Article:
The event is being held from 11 a.m.-1 p.m. at Mount Jefferson Park, located between the 300 blocks of Hume and Raymond avenues in Del Ray.
Local bicycle shops have also signed up to offer bicycle and helmet safety checks.
Adults are welcome, but the event is aimed at children ages 4-11.
Photo via City of Alexandria/Twitter
The Bicycle Pro Shop location at 3240 Duke Street is closing down and moving its inventory to other locations throughout the region.
The store is in the midst of closing sales, offering 30-50% off on some items. There are a few mountain bikes left in the store, and a table full of miscellaneous bicycle accessories, but we’re told most of the bicycles are being shipped off to other locations.
The store has been located on Duke Street for ten years, but manager Christian Dent said increasing traffic on Duke Street started to hurt the business starting five years ago. The store is located right off the busy street with a very small parking lot. Dent said he heard from customers that many didn’t want to have to wait in very heavy traffic to get to the shop.
For the last year, he said the company looked around for another location in Alexandria, but couldn’t find anything suitable.
Most of the merchandise and staff will move to the chain’s Springfield location at 5230 Port Royal Road. Dent said the Alexandria store is likely to close for good sometime in mid-to-late November.
As an Alexandria police cruiser with sirens blaring passed by, presumably heading from police headquarters a block away on Wheeler Avenue, Dent noted that he’d miss the customer base in Alexandria but would not miss the noise from Duke Street.
As Alexandria readies updates for its city-wide transportation plan, the city opened up the floor to other local government experts for lessons learned.
During a community forum last night (Monday) about Alexandria’s new transportation plan, city staffers hosted transit leaders from D.C. to Columbus, Ohio for a discussion on what Alexandria should focus on.
“This is a really exciting time to be in transportation,” said Director of Transportation and Environmental Services (TES) head Yon Lambert, who referenced the projects to build a new Metro station entrance at Potomac Yard, as well as Amazon’s headquarters and the new Virginia Tech campus.
Scooters Are Here to Stay
One new feature of the upcoming master transit plan, renamed “Mobility Plan,” will be the e-scooter program City Council members are considering expanding.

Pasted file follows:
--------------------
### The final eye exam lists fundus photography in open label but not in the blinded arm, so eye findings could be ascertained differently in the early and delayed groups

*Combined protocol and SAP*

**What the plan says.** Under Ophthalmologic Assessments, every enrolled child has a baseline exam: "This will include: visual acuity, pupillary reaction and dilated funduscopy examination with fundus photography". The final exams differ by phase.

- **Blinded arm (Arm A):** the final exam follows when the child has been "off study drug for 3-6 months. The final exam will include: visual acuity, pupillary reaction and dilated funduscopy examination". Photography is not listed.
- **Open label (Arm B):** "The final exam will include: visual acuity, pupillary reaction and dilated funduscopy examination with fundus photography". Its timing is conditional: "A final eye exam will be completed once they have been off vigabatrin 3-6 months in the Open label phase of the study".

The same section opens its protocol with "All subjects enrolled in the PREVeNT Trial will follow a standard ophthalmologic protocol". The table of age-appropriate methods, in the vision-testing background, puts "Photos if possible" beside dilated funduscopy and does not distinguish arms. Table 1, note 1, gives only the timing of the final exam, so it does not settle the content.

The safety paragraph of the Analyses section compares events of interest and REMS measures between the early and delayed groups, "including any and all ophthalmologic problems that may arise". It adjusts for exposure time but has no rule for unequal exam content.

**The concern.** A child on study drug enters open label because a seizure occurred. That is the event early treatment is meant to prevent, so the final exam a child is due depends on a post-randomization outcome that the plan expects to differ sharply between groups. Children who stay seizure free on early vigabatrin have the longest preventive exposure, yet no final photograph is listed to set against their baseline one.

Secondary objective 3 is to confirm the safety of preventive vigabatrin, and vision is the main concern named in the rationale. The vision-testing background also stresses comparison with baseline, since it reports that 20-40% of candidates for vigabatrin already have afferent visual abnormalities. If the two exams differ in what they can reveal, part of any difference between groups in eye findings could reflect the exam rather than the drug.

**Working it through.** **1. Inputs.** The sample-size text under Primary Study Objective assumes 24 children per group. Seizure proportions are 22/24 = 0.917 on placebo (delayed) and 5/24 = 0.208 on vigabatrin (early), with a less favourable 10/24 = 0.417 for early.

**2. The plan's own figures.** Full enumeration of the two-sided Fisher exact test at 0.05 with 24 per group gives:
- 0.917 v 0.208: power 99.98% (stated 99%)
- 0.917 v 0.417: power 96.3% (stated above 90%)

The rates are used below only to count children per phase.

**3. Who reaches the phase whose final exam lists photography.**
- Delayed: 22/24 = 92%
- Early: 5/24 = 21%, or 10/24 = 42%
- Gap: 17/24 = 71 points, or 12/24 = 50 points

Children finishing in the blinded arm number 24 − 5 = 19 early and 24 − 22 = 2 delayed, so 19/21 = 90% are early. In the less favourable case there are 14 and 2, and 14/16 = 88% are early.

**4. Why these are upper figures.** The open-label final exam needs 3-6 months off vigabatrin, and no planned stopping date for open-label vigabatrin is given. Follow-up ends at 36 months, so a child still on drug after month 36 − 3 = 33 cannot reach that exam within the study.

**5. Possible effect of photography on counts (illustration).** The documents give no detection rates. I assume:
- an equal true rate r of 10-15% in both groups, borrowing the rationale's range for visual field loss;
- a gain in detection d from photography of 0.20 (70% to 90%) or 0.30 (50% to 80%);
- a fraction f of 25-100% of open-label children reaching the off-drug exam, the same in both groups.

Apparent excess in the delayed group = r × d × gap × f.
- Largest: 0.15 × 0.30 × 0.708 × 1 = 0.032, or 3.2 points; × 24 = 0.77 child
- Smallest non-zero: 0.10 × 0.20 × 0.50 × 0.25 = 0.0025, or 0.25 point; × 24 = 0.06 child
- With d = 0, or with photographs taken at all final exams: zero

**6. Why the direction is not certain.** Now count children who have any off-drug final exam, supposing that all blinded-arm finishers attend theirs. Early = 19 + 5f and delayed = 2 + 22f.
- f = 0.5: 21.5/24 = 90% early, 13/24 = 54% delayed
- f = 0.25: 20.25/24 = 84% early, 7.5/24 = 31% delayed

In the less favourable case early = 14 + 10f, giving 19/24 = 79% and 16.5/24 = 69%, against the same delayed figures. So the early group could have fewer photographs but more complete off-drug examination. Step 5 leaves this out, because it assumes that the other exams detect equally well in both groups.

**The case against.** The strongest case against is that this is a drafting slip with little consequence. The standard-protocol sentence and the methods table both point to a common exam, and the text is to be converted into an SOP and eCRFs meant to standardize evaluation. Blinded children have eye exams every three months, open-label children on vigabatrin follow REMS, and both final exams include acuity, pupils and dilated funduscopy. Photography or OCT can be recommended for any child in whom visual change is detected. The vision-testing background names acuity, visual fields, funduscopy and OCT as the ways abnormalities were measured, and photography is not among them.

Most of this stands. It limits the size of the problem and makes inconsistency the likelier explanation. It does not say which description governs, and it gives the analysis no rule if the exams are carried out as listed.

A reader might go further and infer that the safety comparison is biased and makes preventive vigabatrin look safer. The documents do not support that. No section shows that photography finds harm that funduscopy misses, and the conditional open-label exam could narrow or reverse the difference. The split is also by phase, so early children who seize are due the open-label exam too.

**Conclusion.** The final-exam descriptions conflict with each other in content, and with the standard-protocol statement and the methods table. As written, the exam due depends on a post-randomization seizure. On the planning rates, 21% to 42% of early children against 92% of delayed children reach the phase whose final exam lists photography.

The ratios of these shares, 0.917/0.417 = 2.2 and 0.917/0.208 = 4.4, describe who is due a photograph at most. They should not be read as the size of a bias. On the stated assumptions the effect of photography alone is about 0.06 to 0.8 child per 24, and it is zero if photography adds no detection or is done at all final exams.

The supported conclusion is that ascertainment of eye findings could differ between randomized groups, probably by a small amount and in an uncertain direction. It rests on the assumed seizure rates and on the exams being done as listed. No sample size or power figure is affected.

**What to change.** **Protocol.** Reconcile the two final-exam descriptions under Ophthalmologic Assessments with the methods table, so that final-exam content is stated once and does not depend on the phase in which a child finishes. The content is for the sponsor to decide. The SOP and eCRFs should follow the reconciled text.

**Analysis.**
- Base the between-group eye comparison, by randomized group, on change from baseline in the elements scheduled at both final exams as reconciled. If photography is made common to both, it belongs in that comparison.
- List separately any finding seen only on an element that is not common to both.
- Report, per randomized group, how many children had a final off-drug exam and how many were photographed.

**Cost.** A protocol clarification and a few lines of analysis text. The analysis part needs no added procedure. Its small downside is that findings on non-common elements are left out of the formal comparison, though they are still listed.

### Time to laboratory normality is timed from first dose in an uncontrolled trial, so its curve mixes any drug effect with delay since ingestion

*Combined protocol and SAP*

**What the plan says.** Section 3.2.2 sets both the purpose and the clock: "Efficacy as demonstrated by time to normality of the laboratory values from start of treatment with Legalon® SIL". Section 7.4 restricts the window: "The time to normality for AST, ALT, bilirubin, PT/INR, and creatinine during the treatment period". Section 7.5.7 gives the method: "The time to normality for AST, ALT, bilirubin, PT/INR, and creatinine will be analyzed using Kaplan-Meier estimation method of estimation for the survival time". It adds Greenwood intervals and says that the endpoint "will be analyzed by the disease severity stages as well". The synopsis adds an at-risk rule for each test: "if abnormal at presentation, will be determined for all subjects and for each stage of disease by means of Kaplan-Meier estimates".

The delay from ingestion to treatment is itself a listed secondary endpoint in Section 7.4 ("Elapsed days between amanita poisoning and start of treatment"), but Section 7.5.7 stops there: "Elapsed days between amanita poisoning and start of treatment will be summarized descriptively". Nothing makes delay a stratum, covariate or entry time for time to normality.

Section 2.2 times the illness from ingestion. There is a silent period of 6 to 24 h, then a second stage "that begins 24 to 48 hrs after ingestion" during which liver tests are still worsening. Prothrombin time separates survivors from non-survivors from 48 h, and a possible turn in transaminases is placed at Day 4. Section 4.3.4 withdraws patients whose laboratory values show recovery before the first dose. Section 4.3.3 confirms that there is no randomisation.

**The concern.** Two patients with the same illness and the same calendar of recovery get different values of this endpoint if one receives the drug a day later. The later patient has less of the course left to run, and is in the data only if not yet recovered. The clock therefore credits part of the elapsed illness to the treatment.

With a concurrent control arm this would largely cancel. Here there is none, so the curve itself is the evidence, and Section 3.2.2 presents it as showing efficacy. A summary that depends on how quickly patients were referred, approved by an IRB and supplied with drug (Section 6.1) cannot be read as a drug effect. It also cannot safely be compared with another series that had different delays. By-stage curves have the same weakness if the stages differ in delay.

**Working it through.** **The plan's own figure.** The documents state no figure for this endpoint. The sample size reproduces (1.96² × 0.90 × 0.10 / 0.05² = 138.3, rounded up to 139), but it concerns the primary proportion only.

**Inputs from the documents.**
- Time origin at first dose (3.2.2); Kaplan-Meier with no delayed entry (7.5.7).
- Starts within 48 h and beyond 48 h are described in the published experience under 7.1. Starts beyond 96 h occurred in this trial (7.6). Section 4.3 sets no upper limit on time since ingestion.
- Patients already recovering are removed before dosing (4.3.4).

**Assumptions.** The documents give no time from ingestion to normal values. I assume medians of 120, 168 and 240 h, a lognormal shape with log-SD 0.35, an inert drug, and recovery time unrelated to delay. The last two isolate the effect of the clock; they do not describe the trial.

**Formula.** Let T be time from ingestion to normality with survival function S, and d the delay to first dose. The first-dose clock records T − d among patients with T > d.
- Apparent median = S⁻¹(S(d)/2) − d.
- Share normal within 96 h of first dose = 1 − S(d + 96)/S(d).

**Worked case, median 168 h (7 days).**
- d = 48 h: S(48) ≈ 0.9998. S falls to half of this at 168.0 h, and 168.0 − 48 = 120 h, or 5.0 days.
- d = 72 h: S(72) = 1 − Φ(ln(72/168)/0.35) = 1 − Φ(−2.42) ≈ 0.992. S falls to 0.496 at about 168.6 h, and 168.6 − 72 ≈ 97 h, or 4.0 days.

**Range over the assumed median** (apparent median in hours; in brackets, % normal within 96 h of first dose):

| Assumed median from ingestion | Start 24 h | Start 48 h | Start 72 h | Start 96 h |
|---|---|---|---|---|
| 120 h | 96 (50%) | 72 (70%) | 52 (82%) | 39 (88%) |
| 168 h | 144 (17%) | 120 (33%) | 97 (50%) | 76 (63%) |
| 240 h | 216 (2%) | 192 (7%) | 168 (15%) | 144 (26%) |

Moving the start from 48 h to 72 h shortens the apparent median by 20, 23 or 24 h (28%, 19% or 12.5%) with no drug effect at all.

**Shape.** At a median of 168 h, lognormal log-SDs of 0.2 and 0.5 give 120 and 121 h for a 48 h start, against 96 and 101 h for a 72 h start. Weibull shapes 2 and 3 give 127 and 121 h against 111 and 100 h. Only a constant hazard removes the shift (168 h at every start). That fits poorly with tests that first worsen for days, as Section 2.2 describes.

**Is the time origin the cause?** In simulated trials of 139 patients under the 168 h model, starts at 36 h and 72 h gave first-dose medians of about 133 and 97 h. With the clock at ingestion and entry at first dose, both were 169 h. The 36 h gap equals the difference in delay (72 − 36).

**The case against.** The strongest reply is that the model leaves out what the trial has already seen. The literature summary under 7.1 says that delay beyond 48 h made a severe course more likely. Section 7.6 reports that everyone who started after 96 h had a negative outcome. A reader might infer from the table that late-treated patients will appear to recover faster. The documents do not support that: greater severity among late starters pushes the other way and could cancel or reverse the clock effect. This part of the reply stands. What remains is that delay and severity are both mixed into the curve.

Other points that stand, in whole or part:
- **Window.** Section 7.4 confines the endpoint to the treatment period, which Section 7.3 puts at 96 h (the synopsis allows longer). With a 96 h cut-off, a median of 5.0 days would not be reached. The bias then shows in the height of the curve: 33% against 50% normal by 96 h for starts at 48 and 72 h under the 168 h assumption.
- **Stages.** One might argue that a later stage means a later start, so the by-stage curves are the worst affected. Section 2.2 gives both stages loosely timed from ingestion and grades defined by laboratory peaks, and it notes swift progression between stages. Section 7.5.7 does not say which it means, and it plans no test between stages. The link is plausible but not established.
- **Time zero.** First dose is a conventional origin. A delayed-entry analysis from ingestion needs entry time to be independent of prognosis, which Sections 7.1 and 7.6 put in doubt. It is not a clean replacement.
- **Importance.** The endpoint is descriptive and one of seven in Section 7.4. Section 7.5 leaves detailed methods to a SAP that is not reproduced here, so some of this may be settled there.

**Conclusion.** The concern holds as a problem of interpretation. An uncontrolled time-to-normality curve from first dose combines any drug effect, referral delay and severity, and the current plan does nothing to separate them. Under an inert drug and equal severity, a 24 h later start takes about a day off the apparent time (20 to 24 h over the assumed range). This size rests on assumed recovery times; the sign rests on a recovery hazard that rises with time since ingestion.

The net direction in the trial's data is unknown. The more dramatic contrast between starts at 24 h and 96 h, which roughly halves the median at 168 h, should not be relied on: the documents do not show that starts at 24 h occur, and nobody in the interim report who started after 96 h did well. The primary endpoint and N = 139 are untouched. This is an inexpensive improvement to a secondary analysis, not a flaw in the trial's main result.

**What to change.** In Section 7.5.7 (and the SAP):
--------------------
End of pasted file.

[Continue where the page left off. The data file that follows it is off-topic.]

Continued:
“When they first started they were like big toys,” said Jordan Davis, who heads the Smart Columbus smart city program in Columbus, Ohio and who noted that nowadays many people are using scooters for practical, routine trips. “So I think they’re here to stay.”
When asked by the moderator, about half the 80-member audience indicated they had used e-scooters and e-bikes.
(Data) Sharing is Caring
TES Principal Planner Jennifer Slesinger said one part of the new master plan will focus on smart mobility. Panelists encouraged planners to make real-time data a part of that.
Davis said said if cities publish provide real-time road condition data, navigation apps like Waze or Google Maps can help cut down on cut-through traffic — like the kind experienced on Taylor Run Parkway, Duke Street, and Seminary Road.
Hillary Orr, Alexandria’s Deputy Director of Transportation, previously told WTOP that the city plans to redirect cars out of neighborhoods and back to “arterial” roadways, and use sensor technology to allow buses longer green light time to prioritize transit riders.
Linda Bailey, who leads D.C. Department of Transportation’s embattled Vision Zero initiative, said real-time data could also allow cities to set up systems where delivery trucks can reserve and pre-pay for curb parking, and drivers can also tap into information about local parking garages.
“I have seen a parking garage that is never full just around the corner here,” she said of the Carlyle Place parking garage, adding that “information gaps” are one of the things technology addresses well.
You Can’t “Build” Away Congestion, But You Can Build Safety
Several panelists echoed the famous phrase that planners can’t “build” their way out of congestion problems.
“The only way out of our congestion is to get out of our single-occupancy vehicles,” said Atherton.
When residents asked what role ride hailing companies play in this, considering some studies show they increase road congestion, ride sharing service Via’s Greater D.C. Area General Manager said he’s “in favor” of congestion taxes like New York City’s new cruising tax to encourage more shared rides rather than single-passenger trips.